Thereafter, while lying in bed after the day long routine study, or when walking or travelling in the bus I composed poetry to the year 1969, till about 2000 verses were accumulated. A curious circumstance is worth mentioning. Namely, that whenever I was engaged in composing poetry, I often sensed the presence of Allamah Iqbal a few feet behind me, dressed in white Muslim apparel, and floating in air a few inches above the ground, and waving his hands before him continually right hand and left hand as if weaving the cloth and tossing the invisible shuttle to left and to right and continually went into the motion with his hands like a weaver tossing the shuttle left and right while weaving the cloth. His presence meant a peculiar kind of awe to me. I have since my knowledge of always felt an inmate affinity existing between his mind and mine. He was a peerless master in his field and was a great and good master. And although I might have had poetical genius, yet the credit of my poetical work justly goes to him. Another circumstance which deserved mention is that Allamah Iqbal's verse

“I will keep it, to be sung. In my throat is a Gabriel-stirring song, which I will studiously keep for the la-makan (that is where I go after death)".

This particular verse was not present in my mind when I began the poetical work, nor even occurred to me during the entire course of writing my poetry. It is now, that its portentous significance dawned upon me. Strange are the works of Scheming providence. Hali's dirge; Iqbal's protest (Shikwa) Complaint; Gabriel's Naara (Yell). If you please you can say Gabriel stirred by the song of Iqbal blew a trumpet to awaken the dead out of his grave.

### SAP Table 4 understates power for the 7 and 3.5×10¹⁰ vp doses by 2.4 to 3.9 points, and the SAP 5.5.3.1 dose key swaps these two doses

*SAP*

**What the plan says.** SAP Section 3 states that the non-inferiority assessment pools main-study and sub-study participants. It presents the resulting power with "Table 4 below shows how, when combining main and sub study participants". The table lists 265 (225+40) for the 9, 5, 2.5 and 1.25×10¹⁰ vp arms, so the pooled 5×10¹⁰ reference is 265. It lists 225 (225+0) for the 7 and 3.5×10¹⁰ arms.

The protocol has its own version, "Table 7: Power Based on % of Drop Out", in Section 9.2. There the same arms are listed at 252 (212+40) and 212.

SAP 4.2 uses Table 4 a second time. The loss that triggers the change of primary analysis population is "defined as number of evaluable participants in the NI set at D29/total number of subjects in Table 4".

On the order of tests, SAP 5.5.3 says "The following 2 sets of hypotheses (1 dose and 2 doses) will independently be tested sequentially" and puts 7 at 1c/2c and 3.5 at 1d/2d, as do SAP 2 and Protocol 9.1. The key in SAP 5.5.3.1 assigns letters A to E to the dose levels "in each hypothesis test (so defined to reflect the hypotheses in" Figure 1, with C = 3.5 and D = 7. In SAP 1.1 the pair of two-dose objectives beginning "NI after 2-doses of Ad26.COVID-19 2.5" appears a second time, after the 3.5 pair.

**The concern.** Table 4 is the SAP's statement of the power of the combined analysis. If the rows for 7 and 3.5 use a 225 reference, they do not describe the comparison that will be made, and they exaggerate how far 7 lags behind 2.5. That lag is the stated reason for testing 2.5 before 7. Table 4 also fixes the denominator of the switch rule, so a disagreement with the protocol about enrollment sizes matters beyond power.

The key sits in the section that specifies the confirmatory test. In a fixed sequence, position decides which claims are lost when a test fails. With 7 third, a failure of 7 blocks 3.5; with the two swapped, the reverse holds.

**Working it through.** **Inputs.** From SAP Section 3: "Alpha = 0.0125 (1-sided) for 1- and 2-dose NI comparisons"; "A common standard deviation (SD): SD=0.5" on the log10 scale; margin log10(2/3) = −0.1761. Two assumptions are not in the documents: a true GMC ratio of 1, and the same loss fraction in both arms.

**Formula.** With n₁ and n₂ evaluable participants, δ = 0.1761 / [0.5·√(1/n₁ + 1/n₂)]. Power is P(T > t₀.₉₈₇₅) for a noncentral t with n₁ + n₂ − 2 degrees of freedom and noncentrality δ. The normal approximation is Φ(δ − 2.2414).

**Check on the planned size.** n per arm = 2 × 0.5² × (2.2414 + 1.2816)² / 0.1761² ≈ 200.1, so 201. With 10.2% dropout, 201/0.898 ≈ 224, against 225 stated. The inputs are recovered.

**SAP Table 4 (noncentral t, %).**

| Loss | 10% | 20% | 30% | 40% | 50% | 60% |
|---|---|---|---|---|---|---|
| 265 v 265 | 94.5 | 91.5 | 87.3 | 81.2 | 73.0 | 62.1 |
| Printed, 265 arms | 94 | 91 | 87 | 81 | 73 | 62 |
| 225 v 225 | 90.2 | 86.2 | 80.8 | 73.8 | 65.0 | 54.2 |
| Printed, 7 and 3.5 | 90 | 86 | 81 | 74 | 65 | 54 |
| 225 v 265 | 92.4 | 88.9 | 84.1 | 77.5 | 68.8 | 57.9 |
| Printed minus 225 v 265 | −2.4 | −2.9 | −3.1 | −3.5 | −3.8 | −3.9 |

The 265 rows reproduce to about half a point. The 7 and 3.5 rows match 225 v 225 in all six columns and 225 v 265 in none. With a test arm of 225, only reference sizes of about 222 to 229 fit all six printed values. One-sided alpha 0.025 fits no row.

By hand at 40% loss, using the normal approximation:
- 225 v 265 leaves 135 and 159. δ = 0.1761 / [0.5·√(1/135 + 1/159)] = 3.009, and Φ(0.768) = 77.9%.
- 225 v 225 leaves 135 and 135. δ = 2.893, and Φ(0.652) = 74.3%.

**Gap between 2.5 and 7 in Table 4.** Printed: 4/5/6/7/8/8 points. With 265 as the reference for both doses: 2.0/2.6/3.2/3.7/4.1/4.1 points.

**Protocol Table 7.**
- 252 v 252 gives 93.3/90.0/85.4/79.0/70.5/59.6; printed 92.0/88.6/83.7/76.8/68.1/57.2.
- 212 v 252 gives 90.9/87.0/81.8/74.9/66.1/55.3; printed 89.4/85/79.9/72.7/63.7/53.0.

Abdul Ghaffar AAmir,

Daily Pakistan Observer,

Islamabad


syzygyastro profile image

syzygyastro 5 years ago from Vancouver, Canada Author

You all have justifiable grave concerns for nuclear energy. Consider the fact that nuclear power was deployed as a weapon of mass destruction before it was used for so called peaceful purposes. Ever since the advent of the "peaceful atom" there has been nothing but trouble. Germany is now going to end the use of nuclear power by 2022. Other countries are now following the same path. The US however, has not and they are the ones who holistically used it as a weapon.

Now that several reactors are either in meltdown or soon to be, we are seeing sharks dying en-masse from radiological poisoning. This is probably true in other massive fish die offs in the Pacific. If we think we are somehow immune from this, we are guilty of mass self deception. The fall of this year will reveal the folly of our ways as the consequences of our actions direct us down the road to chaos.Many countries, particularly in the Middle East, Europe and Africa are already there. Can we turn this mess around?

Unfortunately, we are already post tipping point and it is going to take super human effort to correct the mess. As we live in a world of profiteering, where wealth is more important than anything else, it is remote and extremely unlikely.

You have every right to be extremely concerned and I am concerned with you. One of the worst things about nuclear power is the use of spent uranium in the battlefield in the Middle East and elsewhere that is causing no end of problems and misery.